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Epidemiological investigation of feline infectious peritonitis in cats living in Harbin, Northeast China from 2017 to 2019 using a combination of an EvaGreen-based real-time RT-PCR and serum chemistry assays

Guan, Xueting, Li, Hua, Han, Meijing, Jia, Shuo, Feng, Baohua, Gao, Xuwen, Wang, Zhuo, Jiang, Yanping, Cui, Wen, Wang, Li, Xu, Yigang
Molecular and cellular probes 2020 v.49 pp. 101495
blood chemistry, blood sampling, cats, detection limit, epidemiological studies, feline infectious peritonitis, genes, monitoring, mortality, mutants, pets, quantitative polymerase chain reaction, reverse transcriptase polymerase chain reaction, risk communication, screening, therapeutics, vaccines, virulence, China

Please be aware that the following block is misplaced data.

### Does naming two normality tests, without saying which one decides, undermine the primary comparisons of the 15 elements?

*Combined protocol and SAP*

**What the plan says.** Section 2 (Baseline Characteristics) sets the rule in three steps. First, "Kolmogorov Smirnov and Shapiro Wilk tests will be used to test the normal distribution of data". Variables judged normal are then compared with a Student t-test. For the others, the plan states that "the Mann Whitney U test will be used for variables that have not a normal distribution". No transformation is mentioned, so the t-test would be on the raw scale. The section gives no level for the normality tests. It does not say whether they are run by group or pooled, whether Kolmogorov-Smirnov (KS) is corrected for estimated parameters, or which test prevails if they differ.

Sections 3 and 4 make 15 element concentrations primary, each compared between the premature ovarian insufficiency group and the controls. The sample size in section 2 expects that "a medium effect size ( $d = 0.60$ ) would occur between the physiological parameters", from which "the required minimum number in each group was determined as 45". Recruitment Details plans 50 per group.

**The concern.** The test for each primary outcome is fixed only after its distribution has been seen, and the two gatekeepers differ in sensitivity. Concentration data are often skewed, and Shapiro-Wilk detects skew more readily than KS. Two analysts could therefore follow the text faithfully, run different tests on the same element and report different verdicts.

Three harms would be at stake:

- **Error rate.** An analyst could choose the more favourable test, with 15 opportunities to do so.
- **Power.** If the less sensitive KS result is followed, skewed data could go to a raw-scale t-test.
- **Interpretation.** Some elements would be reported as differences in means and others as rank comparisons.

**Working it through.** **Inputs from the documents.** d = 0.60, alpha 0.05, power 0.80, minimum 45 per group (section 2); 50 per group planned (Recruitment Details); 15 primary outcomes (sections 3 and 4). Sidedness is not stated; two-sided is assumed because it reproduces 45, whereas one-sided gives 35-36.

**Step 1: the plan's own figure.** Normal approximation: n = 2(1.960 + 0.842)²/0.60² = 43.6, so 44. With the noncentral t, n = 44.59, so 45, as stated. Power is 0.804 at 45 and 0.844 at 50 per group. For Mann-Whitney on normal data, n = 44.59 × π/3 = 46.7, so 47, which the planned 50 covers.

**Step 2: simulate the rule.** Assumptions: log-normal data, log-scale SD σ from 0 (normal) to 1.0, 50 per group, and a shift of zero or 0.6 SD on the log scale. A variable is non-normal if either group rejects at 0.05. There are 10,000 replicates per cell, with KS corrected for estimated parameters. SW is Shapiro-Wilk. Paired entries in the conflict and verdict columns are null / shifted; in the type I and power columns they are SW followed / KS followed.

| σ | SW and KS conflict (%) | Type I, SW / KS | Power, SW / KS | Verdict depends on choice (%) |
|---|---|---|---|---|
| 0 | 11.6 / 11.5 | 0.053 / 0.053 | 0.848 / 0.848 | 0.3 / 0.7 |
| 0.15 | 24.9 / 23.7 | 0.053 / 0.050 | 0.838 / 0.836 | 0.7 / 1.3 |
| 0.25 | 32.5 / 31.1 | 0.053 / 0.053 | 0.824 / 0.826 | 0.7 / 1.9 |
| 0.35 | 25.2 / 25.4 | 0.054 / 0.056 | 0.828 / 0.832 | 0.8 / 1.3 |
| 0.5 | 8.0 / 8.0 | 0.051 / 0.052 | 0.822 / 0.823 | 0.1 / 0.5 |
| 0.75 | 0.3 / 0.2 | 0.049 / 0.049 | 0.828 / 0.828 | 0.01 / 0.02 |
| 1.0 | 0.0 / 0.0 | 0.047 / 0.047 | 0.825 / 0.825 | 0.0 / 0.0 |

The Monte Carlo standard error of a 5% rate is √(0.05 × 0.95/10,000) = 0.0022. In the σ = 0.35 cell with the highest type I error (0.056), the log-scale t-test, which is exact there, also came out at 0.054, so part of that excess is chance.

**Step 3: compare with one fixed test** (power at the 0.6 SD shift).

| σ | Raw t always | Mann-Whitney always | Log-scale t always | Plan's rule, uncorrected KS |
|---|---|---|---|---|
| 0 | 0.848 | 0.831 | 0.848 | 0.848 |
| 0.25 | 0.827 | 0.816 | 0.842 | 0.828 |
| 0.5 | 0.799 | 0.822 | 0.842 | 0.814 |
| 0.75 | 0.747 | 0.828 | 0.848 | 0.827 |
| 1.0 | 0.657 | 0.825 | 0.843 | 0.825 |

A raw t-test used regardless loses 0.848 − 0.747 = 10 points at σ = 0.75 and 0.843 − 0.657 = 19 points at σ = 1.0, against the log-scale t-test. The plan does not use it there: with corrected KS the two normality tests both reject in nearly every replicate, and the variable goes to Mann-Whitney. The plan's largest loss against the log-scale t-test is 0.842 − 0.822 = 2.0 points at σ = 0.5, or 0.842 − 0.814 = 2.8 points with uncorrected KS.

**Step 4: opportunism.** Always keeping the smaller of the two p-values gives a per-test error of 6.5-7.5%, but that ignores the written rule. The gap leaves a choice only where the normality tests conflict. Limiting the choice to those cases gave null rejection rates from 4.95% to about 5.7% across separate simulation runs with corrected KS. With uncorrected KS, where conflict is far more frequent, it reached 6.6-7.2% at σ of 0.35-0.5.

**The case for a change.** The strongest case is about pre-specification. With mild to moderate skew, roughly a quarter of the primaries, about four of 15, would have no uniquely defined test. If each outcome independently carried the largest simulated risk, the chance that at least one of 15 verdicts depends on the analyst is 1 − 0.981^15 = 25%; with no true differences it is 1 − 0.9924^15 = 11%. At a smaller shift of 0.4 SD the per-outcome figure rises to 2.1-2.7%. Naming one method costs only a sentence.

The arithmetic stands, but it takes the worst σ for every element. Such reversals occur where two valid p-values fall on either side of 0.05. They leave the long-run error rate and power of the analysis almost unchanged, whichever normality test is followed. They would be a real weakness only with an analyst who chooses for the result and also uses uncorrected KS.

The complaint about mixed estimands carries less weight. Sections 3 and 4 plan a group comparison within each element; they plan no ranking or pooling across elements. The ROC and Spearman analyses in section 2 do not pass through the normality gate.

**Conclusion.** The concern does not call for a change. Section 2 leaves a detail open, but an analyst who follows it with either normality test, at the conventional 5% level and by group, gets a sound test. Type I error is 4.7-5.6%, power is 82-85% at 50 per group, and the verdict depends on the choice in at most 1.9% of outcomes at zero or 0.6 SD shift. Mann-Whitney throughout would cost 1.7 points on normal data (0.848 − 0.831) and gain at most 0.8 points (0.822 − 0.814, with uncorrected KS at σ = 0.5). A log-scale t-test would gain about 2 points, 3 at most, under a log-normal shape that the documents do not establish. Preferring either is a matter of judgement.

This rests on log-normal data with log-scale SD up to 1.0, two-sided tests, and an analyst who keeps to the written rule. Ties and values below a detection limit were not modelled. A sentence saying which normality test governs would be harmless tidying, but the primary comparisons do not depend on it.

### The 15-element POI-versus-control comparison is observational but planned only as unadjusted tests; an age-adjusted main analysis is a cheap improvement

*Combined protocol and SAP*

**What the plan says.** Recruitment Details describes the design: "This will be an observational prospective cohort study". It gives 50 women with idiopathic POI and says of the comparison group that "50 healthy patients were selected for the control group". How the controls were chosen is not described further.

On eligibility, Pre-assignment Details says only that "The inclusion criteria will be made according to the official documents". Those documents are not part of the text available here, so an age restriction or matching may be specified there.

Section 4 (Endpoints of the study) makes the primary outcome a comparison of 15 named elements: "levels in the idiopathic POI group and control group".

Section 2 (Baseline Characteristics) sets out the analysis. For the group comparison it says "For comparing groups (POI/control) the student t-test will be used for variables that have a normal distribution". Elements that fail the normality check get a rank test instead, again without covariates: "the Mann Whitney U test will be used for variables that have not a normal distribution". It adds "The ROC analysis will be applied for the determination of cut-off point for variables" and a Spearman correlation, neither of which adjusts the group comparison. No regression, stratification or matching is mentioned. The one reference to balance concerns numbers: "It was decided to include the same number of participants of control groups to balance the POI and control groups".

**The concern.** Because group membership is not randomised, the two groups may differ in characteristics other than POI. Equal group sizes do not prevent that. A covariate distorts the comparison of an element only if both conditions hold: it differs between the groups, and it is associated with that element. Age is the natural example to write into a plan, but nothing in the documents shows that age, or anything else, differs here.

Feline infectious peritonitis (FIP) is caused by the FIP virus (FIPV), a highly virulent mutant form of feline coronavirus (FCoV). This disease is one of the most important infectious diseases in cats, and it is associated with high mortality, particularly among younger cats. In this study, we isolated a wild-type FIPV HRB-17 epidemic strain from the blood sample of household pet cat exhibiting the characteristic wet-form FIP symptoms, which has been confirmed further by animal infection. Further, we developed an EvaGreen-based real-time RT-PCR assay for the accurate detection of FCoV based on the amplification of the highly conserved FIPV N gene. Then, using a combination of the real-time RT-PCR approach and a serum chemistry assay, we performed an epidemiological survey of FIPV infection in cats living in Harbin City, Northeast China. The results indicated that the EvaGreen-based real-time RT-PCR assay can be used for screening FCoV infection in the affected cats at an analytical detection limit of 8.2 × 10¹ viral genome copies/μL, but could not effectively distinguish FIPVs from FECVs. Additionally, the results of the epidemiological survey investigating feline blood samples (n = 1523) collected between July 2017 to July 2019 revealed an FIPV prevalence of approximately 12% (189/1523). Maybe, the prevalence would be less than 12% due to the real-time RT-PCR assay could not accurately differentiate FIPV and FECV. Nevertheless, it still highlighted the severity of the FIP epidemic in cats and reiterated the urgent need to develop effective anti-FIP therapeutic agents and anti-FIPV vaccines. As pet cats are household animals, risk communication and continuous region-extended surveillance cat programs are recommended.